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The Washington Post Reports: How the Romance Genre Found Its Happily Ever After

The Flame and the Flower, Kathleen E. Woodiwiss, Avon, 1972, Robert McGinnis cover art

How Has the Romance Genre Changed Over the Years?

On April 15, 2021, The Washington Post journalist Angela Haupt spoke with a dozen major players in the romance novel industry to write this engaging article about the evolution of the romance genre:

How the Romance Genre Found Its Happily Ever After

From the roots in bodice rippers like Kathleen E. Woodiwiss’ Flame and the Flower to the softer, sweeter writings of LaVyrle Spencer, to Harlequin’s dominance in publishing, to Fabio-mania, to the industry today, the article highlights the major points of the romance genre’s history. The two constants in this ever-changing field are the requirement for a happy, satisfactory ending for the protagonists and the ubiquitous nature of people who read and write romance. I think Beverly Jenkins did an excellent job summing it all up:

“There’s so many different women writing romance. You’ve got marine scientists, you’ve got biologists, you’ve got physicists. You’ve got waitresses. You’ve got stay-at-home moms. So, you know, everybody writes romance, and everybody reads romance, and all of that together generates billions of dollars a year. We’re the people that keep the lights on in publishing.”

My Thoughts about The Washington Post’s Article

I made the following comment about this story at Historical-Romances.Com: Romance Novels are Big Business:

“That’s a fascinating article that brings up a lot of interesting points. However, I have to disagree with the assessment the early clinch covers were directed solely at the male gaze. Certainly there were covers that had women practically bursting out of their dresses, but how can they forget the Robert McGinnis naked man phase that began in 1980 with Johanna Lindsey’s Fires of Winter? Each Lindsey cover was more graphic than the next. The original A Gentle Feuding cover had the hero’s backside completely nude (that version was never published in America). Tender is the Storm was so controversial that bookstores were supplied with stickers to cover the hero’s behind and groin area.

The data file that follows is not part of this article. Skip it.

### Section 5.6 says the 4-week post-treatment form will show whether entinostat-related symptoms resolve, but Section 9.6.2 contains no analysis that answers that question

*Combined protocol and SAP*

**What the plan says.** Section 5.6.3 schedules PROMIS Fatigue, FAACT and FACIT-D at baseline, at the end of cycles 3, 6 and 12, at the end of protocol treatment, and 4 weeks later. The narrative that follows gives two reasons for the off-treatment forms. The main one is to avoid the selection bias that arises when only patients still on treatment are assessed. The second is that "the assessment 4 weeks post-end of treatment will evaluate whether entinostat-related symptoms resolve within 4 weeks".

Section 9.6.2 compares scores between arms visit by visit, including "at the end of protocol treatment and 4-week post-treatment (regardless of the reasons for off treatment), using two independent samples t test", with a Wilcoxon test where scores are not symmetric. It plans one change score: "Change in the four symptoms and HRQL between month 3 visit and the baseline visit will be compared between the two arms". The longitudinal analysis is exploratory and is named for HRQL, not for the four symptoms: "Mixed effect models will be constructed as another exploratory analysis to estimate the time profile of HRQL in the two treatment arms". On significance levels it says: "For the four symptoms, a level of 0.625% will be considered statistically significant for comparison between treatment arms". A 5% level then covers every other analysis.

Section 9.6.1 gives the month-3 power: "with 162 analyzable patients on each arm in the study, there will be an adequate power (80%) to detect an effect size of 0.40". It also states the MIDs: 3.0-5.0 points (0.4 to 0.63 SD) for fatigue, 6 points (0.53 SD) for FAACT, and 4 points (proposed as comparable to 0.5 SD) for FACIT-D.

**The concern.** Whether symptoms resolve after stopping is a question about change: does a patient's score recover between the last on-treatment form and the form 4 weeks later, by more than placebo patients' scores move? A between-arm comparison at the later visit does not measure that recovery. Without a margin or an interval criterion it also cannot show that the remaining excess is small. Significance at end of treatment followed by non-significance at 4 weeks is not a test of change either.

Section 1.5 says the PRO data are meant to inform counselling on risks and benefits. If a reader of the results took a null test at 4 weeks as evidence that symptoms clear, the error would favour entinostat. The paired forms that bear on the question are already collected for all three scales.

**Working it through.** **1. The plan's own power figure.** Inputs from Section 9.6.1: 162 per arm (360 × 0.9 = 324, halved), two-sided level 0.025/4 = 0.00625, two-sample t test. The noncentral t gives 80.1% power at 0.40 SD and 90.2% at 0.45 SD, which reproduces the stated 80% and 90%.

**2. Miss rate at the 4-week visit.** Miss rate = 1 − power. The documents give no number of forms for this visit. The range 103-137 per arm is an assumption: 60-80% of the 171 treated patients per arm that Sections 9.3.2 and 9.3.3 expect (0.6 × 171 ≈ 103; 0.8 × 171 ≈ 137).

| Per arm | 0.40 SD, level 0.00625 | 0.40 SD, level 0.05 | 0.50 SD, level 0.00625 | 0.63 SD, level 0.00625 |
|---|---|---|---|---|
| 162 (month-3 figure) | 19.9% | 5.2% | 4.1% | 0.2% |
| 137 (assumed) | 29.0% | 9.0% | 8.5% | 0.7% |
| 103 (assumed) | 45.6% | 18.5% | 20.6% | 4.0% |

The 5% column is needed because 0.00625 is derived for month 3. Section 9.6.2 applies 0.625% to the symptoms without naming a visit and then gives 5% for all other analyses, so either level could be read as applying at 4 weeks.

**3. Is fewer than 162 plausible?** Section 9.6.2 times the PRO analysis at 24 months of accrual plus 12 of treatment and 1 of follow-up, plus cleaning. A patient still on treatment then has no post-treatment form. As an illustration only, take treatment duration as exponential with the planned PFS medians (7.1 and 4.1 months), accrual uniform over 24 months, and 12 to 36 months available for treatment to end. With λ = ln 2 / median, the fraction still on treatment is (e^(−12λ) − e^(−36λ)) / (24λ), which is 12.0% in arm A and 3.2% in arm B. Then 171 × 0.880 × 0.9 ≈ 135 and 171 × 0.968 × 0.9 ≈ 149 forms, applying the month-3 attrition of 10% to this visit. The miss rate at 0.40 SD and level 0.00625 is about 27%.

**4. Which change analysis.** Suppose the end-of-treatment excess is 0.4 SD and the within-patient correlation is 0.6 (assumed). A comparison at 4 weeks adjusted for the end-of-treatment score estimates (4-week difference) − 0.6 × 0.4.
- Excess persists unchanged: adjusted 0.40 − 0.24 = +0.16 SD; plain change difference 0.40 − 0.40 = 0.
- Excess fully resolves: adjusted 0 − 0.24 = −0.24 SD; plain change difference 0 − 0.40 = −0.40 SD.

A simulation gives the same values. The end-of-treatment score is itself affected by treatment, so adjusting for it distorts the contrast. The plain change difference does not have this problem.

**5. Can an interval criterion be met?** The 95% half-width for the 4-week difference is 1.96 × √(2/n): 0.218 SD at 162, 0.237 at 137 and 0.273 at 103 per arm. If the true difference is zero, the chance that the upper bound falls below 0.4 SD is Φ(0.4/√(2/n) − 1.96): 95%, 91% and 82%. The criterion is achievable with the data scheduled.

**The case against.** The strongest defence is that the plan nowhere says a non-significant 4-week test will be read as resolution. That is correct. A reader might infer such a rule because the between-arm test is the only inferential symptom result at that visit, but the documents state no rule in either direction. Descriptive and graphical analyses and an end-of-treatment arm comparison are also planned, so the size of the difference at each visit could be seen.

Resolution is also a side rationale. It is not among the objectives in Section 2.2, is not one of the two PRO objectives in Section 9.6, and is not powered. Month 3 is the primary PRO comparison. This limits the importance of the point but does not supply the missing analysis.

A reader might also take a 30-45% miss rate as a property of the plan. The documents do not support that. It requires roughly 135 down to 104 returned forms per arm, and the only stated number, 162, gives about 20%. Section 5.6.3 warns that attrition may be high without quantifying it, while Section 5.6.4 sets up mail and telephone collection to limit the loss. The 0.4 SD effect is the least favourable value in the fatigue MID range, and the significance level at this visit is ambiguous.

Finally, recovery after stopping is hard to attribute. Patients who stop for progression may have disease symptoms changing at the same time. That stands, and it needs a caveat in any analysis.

Let’s face it, romance covers have always been a bit salacious, from the very beginning to the naked men’s torso phase of today. Covers have always been controversial. That’s why some readers prefer step-covers or the privacy of their e-readers. Personally, I love the variety of it all: from painted to digital, step-backs or clinch, with a couple or with the hero or the heroine alone. The only ones I’m not fond of in the historical genre are the newer illustrated types, which, in my estimation, are better suited for contemporaries or light hearted rom-coms.”

Have you read The Washington Post’s story? If so, what do you think of what they had to say? What are your feelings on the history of romance? Please drop a comment, and let’s talk romance.

Please drop a comment and let's talk romance!